Dusty Edinger – Missing Links and Kitchen Sinks (Q&A)

Such greats have influenced Dusty Edinger’s songwriting as Joe Walsh, Gerry Rafferty, and, of course, The Beatles. However, the Power Pop Rock Neo Soul also reminds me of Maroon 5, without all the affectation.

Sweet Sweet Music spoke with Dusty about the Keukenhof, cooking, relationships, motocross, standardized testing, Grease 2, his old band Star Collector, and how Missing Links and Kitchen Sinks came about.

What was the moment you knew you were on to something?

When they switched Darrins on “Bewitched” and I was the only one who noticed.

How did this record come together?

Just like everybody, I was stuck at home during Covid.  I wrote the record and recorded demos over about a twelve-week period.  I called my friend Gary Stone at Dream Antenna studios and sent him some demos.  Soon we were off and running.  I set out to write 4-5 songs.  But that turned into 18.  And then 18 turned back into the 13 you hear on the record.  5 didn’t make the cut.   So I sold them to Rammstein.  Now I drive a pink polka dot Lamborghini.

When did you decide to start asking for opinions on the new songs?

When it was done, I guess? I don’t know if I ever decided.  I guess I just made the record and hoped someone would acknowledge the hard work.  It was hard.  

The meaning of success has changed over the years. What would success look like for the new record?  

For me,  I would like to make a living making original music.  That’s a pretty lofty goal nowadays.  Streaming has eliminated any real sales revenue(Thanks for trying, Lars).   So that only leaves live performance.  The original music scene in Atlanta is basically non-existent unless you are into metal.  

And with these songs, in particular,  it would take a pretty large band.  I think “Sleeping with the Enemy” has 10 or 12 vocal tracks on it?  I’m scouring local orphanages for talent.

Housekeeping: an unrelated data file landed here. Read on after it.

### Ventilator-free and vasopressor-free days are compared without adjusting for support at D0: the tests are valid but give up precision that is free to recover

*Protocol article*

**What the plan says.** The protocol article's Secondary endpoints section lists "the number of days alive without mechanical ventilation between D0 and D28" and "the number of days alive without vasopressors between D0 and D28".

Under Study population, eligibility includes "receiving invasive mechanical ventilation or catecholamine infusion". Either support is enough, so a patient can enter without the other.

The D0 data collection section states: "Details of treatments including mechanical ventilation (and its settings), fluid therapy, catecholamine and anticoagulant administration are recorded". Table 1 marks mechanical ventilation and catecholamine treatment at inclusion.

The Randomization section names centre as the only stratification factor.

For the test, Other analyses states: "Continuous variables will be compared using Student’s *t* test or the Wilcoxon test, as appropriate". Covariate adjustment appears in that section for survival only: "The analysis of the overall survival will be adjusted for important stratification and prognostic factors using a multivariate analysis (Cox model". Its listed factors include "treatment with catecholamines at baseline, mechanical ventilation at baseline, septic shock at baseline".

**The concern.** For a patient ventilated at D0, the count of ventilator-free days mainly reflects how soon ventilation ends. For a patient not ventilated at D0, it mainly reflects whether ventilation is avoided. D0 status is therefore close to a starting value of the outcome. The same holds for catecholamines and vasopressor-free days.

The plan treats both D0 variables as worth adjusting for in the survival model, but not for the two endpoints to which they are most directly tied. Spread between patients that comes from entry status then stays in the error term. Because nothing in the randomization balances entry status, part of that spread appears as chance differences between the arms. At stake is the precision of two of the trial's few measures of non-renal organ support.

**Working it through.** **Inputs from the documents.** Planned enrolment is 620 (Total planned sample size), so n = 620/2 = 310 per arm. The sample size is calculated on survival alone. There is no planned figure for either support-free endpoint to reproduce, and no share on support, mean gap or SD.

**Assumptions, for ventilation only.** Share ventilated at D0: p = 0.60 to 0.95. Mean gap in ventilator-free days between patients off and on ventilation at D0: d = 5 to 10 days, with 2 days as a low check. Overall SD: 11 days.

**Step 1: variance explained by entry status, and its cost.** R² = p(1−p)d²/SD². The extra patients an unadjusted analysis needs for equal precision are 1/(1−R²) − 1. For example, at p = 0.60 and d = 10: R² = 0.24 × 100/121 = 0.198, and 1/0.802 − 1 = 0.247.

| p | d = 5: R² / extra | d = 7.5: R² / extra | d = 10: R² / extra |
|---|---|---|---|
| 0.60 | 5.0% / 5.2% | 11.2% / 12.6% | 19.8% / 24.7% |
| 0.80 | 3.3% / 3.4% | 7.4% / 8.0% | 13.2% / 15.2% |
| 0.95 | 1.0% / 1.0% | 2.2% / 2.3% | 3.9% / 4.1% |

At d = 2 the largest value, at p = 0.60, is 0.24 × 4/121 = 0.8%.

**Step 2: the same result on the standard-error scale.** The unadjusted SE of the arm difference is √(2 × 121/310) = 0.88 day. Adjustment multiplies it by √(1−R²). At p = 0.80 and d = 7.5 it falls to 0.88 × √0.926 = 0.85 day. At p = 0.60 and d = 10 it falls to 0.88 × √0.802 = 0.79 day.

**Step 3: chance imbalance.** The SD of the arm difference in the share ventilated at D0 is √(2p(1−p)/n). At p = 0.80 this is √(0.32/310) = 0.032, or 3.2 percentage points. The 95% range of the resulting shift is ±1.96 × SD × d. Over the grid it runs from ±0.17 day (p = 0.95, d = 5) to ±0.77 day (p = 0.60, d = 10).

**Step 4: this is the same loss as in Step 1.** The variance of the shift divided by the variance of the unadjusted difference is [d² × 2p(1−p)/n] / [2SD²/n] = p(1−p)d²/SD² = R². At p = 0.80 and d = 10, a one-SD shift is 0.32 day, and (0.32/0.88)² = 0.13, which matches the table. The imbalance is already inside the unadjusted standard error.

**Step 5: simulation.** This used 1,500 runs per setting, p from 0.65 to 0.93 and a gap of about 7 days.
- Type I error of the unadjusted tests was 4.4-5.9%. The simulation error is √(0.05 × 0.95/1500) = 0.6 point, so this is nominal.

How great is the urge to stay creative?  To keep writing songs and lyrics? 

For me it’s big. I need an outlet for sure.  And my interpretive dance classes aren’t going as well as I had hoped.  I already have the next record written.  Do they let live bands play at the Keukenhof? 

As an artist, you choose to show your emotions to the world. Is it always comfortable to do so?

Nope.  But hey, all you young budding songwriters, I can tell you it gets easier.  You have to write a bunch of trite, unrelatable, terrible lyrics before you can write better ones. It’s the same with, say…cooking, relationships, motocross, standardized testing, or karate.  There’s a reason black belts are hard to get. Keep writing, and you will get there. And the more music and art you expose yourself to, the easier it is to tell junk from the good stuff. The more life you live, the more interesting things you have to say.  You have to keep going. 

You can pick three co-writers to write new songs with. Who? … and Why?

I have never been able to write with other people.  I don’t think I ever would be able to.  Songwriting to me is like making something out of clay.  It pretty much looks like shit right up until the very end.  I don’t want anyone else to see it until then.

…but maybe Shel Silverstein, Paul Simon, and Paula Abdul.

What’s the gig you will never forget? And why?

Gigs of mine? I love all of them equally.  I can’t choose. They are all my children. 3,000 children.  I’m the Wilt Chamberlain of unknown musicians.  

Gigs of other people?  U2 Joshua Tree tour. I wasn’t even a massive fan at the time. Changed my life.  I saw Jellyfish on the last night of the Spilt Milk tour.  Changed my life.  I was offered a free front-row ticket to see Prince one time.  Changed my life.  I was offered a free ticket to see Peter Gabriel and didn’t go.  I suspect this was the huge mistake of my concert-going career.  All I can tell you is the next day; my life was exactly the same.  

Lyrics are too often taken for granted.  What is the line of text, or are the lines of text that you hope listeners will remember?  And why?